Landmarks Design Review Committee (Ldrc) Agenda
Wednesday, Feb. 13, 2019
Landmarks Board Members: Abby Daniels and John Decker
Historic Preservation Staff: James Hewat
Landmarks Alteration Certificate:
Address: 1015 Pearl St.
Historic District: Downtown, non-contributing
Case #: HIS2019-00034
Owner / Applicant: Xcel Energy / Brian Hess, New Cingular Wireless (AT&T)
Request: Proposed replacement of an existing streetlight with a new small cell facility with a streetlight in the ROW in front of 1015 Pearl street.
Address: 100 Morning Glory Dr.
Historic District: Chautauqua Park, contributing
Case #: HIS2019-00037
Owner / Applicant: Colorado Chautauqua Association / Jeff Medanich
Request: Proposed alteration of existing flagstone pathway on east side of Chautauqua auditorium for engraving.
Address: 520 Maxwell Ave.
Historic District: Mapleton Hill, contributing
Case #: HIS2019-00040
Owner / Applicant: Michael Wrighton / Houston Sherer, Namaste Solar
Request: Proposed installation of 3.24 kW solar panel system on contributing accessory building roof.
About the Ldrc
The Landmarks Design Review Committee (Ldrc) is comprised of two members of the Landmarks Board and one Historic Preservation Planner. The Ldrc typically meets every Wednesday morning (except holidays) at the Planning and Development Services Center at 1739 Broadway Street, 3rd floor, Olmsted Conference room, Boulder, Colorado 80302.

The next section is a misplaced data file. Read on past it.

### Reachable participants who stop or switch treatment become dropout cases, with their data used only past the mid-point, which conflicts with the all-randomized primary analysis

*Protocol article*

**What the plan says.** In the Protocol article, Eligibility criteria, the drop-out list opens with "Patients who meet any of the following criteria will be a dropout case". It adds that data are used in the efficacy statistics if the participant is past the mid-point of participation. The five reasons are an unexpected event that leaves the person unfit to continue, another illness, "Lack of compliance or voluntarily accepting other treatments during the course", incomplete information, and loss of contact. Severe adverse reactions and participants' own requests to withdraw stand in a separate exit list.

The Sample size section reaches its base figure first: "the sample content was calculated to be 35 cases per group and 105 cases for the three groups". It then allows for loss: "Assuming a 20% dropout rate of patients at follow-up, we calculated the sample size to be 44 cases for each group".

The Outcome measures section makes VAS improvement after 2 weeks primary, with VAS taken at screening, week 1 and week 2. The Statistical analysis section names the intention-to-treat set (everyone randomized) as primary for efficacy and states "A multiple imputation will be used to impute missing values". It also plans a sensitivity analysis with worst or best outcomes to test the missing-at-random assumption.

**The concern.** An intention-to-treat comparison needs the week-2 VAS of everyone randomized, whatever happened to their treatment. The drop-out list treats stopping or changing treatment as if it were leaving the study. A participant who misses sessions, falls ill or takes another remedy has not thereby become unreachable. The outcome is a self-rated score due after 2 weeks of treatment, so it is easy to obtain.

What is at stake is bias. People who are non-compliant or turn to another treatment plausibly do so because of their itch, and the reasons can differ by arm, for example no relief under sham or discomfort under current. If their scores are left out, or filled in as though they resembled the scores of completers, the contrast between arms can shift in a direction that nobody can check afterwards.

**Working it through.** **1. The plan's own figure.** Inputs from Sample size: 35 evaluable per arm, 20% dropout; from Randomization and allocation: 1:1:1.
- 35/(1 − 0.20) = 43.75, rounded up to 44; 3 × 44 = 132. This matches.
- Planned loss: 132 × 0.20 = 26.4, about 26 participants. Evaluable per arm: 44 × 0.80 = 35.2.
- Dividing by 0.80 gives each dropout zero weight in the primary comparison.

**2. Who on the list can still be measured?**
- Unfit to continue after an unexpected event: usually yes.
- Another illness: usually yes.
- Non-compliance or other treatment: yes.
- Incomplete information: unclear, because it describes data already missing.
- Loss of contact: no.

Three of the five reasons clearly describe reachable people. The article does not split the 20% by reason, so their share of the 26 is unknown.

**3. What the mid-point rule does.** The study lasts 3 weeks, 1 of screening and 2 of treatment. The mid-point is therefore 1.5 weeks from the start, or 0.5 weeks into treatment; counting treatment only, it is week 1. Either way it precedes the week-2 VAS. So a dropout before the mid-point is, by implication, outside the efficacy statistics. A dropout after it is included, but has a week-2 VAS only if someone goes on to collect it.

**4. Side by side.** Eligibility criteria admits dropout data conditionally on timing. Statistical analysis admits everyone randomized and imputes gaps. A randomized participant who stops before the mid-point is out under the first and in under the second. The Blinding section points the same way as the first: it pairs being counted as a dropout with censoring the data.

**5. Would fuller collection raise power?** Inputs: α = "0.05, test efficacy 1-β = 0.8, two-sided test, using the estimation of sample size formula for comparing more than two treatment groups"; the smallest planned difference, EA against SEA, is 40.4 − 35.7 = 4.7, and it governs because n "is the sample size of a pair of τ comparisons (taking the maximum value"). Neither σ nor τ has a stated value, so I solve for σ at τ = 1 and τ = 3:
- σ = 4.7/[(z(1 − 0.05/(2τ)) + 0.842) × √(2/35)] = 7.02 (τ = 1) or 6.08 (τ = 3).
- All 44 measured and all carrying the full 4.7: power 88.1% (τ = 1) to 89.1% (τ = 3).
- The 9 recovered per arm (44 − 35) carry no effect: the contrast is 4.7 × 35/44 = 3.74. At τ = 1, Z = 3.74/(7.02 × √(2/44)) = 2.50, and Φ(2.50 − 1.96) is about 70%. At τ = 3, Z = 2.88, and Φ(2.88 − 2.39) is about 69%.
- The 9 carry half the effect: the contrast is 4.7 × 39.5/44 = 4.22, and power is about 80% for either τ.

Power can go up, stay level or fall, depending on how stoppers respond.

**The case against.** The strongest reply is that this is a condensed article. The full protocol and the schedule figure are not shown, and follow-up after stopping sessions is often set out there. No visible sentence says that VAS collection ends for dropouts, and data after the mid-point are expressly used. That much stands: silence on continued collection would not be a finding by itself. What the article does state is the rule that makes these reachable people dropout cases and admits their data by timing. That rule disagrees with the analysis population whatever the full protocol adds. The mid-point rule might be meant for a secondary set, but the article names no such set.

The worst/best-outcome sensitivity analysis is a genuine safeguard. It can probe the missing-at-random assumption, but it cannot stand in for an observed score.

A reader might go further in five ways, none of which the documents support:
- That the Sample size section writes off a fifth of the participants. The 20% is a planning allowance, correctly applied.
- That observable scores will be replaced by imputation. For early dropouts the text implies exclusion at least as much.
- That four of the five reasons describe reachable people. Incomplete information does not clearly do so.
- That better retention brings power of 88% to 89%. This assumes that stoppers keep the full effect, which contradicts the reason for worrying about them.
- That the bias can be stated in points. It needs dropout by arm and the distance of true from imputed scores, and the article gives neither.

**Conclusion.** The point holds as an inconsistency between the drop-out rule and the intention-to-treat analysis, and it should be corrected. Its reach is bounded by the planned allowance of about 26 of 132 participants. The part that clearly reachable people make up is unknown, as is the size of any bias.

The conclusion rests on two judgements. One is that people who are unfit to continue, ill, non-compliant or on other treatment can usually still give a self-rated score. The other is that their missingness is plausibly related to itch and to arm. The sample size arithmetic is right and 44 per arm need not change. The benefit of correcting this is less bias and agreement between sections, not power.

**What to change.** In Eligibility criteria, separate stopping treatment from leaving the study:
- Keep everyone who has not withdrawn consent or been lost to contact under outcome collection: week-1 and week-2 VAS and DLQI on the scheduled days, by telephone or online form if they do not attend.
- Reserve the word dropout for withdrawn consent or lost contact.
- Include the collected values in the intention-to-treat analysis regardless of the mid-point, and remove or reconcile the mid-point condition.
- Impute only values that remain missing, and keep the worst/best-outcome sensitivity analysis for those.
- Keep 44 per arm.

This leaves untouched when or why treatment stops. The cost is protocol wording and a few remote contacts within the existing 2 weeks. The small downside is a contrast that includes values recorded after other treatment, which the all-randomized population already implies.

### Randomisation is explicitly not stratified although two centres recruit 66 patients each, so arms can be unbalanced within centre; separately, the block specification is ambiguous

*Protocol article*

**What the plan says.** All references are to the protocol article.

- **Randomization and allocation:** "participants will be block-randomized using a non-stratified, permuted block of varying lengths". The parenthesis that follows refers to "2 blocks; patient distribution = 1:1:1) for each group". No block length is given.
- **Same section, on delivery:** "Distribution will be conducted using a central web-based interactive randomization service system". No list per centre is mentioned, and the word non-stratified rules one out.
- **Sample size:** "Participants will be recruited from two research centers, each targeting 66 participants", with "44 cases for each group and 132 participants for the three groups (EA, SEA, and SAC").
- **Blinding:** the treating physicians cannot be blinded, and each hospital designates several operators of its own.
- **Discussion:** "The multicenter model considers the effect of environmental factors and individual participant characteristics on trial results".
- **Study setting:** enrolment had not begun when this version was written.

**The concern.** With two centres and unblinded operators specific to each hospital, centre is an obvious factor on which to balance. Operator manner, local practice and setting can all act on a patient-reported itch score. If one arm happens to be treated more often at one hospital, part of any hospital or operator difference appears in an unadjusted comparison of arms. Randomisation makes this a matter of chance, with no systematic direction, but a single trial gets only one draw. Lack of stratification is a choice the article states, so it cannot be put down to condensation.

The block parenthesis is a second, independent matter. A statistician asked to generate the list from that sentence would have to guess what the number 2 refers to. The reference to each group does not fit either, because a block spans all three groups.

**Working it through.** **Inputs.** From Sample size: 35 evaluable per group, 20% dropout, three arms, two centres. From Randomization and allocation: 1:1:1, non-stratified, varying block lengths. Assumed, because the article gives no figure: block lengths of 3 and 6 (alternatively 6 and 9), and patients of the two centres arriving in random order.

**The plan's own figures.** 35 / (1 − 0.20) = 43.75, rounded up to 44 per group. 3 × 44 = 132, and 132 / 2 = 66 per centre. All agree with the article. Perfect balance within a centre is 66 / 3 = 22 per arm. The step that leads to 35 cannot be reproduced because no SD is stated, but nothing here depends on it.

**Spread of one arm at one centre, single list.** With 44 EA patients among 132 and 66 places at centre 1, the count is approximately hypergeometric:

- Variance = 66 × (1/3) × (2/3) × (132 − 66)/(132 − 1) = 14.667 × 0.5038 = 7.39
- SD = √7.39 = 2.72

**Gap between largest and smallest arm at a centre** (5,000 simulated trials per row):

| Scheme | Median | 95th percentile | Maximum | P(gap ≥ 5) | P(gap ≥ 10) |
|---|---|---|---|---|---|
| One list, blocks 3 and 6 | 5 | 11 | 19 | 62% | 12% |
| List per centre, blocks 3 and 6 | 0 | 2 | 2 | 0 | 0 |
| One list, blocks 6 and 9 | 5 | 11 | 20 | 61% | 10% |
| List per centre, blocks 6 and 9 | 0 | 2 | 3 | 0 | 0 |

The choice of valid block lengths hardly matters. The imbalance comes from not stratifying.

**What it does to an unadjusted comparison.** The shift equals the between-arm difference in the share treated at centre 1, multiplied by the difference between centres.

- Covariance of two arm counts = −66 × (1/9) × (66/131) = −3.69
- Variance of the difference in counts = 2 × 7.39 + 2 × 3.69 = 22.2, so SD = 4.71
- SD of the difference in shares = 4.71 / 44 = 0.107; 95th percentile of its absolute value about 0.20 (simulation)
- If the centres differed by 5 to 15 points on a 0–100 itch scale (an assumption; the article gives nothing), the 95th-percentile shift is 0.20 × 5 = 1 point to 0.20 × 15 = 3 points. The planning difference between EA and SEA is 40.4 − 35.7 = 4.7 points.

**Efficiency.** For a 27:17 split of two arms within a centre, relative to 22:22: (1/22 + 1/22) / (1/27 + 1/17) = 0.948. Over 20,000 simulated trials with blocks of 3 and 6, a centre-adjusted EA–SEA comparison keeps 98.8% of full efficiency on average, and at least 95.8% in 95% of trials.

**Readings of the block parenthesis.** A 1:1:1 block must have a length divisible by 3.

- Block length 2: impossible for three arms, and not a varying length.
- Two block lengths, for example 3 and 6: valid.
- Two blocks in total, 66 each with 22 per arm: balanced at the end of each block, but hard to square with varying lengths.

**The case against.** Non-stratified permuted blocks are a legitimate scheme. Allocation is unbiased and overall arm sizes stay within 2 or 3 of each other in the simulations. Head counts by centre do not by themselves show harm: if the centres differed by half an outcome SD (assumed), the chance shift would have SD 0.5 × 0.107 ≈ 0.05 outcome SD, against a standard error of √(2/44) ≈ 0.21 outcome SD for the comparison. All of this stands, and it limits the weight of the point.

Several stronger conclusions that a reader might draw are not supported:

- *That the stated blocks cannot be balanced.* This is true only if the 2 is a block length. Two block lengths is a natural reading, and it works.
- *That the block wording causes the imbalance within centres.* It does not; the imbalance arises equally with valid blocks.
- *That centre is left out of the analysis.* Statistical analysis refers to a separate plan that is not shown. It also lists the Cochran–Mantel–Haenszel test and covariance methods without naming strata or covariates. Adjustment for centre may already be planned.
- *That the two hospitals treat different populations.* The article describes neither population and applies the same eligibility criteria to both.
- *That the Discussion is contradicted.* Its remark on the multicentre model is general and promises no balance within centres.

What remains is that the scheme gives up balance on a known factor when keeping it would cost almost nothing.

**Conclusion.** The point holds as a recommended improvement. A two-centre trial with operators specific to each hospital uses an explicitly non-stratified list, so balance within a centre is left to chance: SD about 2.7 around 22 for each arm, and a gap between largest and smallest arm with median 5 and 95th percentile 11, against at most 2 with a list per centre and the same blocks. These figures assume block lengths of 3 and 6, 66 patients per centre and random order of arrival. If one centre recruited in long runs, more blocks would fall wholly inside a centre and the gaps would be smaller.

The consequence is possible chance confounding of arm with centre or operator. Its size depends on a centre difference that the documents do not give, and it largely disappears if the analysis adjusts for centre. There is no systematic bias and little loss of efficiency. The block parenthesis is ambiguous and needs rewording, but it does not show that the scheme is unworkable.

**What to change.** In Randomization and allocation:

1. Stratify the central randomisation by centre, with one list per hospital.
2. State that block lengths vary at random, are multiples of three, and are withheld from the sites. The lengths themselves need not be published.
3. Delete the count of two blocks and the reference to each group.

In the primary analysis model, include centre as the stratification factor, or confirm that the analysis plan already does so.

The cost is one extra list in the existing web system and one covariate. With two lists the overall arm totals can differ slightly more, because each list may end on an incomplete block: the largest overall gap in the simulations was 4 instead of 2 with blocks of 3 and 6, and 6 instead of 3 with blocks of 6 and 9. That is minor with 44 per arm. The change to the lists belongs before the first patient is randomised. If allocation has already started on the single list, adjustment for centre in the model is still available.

Additional information on the review processes is available online:
- Design Review: All exterior changes to an individual landmark or a property located in a historic district requires review and approval through a Landmark Alteration Certificate (LAC) to ensure the changes are compatible with the historic character of the landmarked site. The changes must meet the Design Guidelines. The Ldrc can either approval an application, request revisions, or refer the application to the Landmarks Board for review in a public hearing.
- Demolition Review: Demolition permit applications for non-designated buildings constructed before 1940 are reviewed by the Ldrc to prevent the loss of potentially significant buildings. The Ldrc determines whether a building is potentially eligible for landmark designation and can either approve the demolition permit or refer the application to the Landmarks Board for review in a public hearing.